extended: false,
    verify: function (req, res, buf, encoding) {
        req.rawBody = buf;
    }
}));
3
  • 1
    terrific answer, works great thanks (note: this uses body-parser module)
    – scape
    Oct 13, 2016 at 14:36
  • 1
    Thanks, this helped me also! Best answer here. :-)
    – Joel
    Dec 20, 2018 at 23:46
  • I solved it using this flaviocopes.com/express-get-raw-body but up voted this answer bcz it's the same thing
    – Nassim
    May 21, 2020 at 14:00
10

All the answers seems outdated, if anyone still struggling with this then express has built-in Express raw middeware.

This middleware is available in Express v4.16.0 onwards. This is a built-in middleware function in Express. It parses incoming requests with JSON payloads and is based on body-parser.

var express = require("express");
var app = express();

app.use(express.raw({ type: "*/*" }))

app.post("/", (req, res) => {
  // req.body = JSON.parse(req.body); // To parse JSON if needed (in-case)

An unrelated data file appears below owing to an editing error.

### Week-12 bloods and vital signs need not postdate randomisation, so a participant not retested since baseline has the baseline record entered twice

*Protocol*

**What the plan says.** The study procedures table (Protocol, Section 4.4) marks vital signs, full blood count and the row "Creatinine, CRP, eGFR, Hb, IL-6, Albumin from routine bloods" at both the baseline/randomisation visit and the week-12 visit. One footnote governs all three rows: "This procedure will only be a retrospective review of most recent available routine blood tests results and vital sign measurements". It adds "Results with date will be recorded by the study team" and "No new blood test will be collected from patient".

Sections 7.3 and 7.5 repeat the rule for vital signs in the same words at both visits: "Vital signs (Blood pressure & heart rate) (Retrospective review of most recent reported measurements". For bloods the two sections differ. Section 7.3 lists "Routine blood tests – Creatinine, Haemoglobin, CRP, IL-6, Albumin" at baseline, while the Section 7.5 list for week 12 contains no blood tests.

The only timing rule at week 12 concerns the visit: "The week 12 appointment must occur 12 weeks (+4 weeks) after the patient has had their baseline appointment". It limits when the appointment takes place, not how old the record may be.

console.log(req.body);
  res.end();
});

app.listen(3000, (err) => {
if(!err) console.log("App running!!")
});
1
  • Is this analog to bodyParser.raw( [options] )? Jun 15, 2021 at 21:47
9

So, it seems like Express's bodyParser only parses the incoming data, if the content-type is set to either of the following:

  1. application/x-www-form-urlencoded
  2. application/json
  3. multipart/form-data

In all other cases, it does not even bother reading the data.

You can change line no. 92 of express/node_modules/connect/lib/middleware/bodyParser.js from

} else {
        next();
}

To:

} else {
        var data='';
        req.setEncoding('utf8');
        req.on('data', function(chunk) { 
           data += chunk;
        });

        req.on('end', function() {
            req.rawBody = data;
            next();
        });
}

And then, read req.rawBody from your code.

1
  • 2
    Modifying connect is really not a great way to do this, though it'll work. As @Stewe's answer shows, you can just as easily add your own middleware, and they you don't have to modify any external libraries. Mar 30, 2012 at 3:18
5

If you want the body as a buffer:

var rawParser = function(req, res, next) {
    var chunks = [];
    req.on('data', function(chunk) { 
        chunks.push(chunk)
    });
    req.on('end', function() {
        req.body = Buffer.concat(chunks);
        next();
    });
}

or

var rawParser = bodyParser.raw({type: '*/*'});

and then:

app.put('/:name', rawParser, function(req, res) {
  console.log('isBuffer:', Buffer.isBuffer(req.body));
})

or for all routes:

app.use(bodyParser.raw({type: '*/*'}));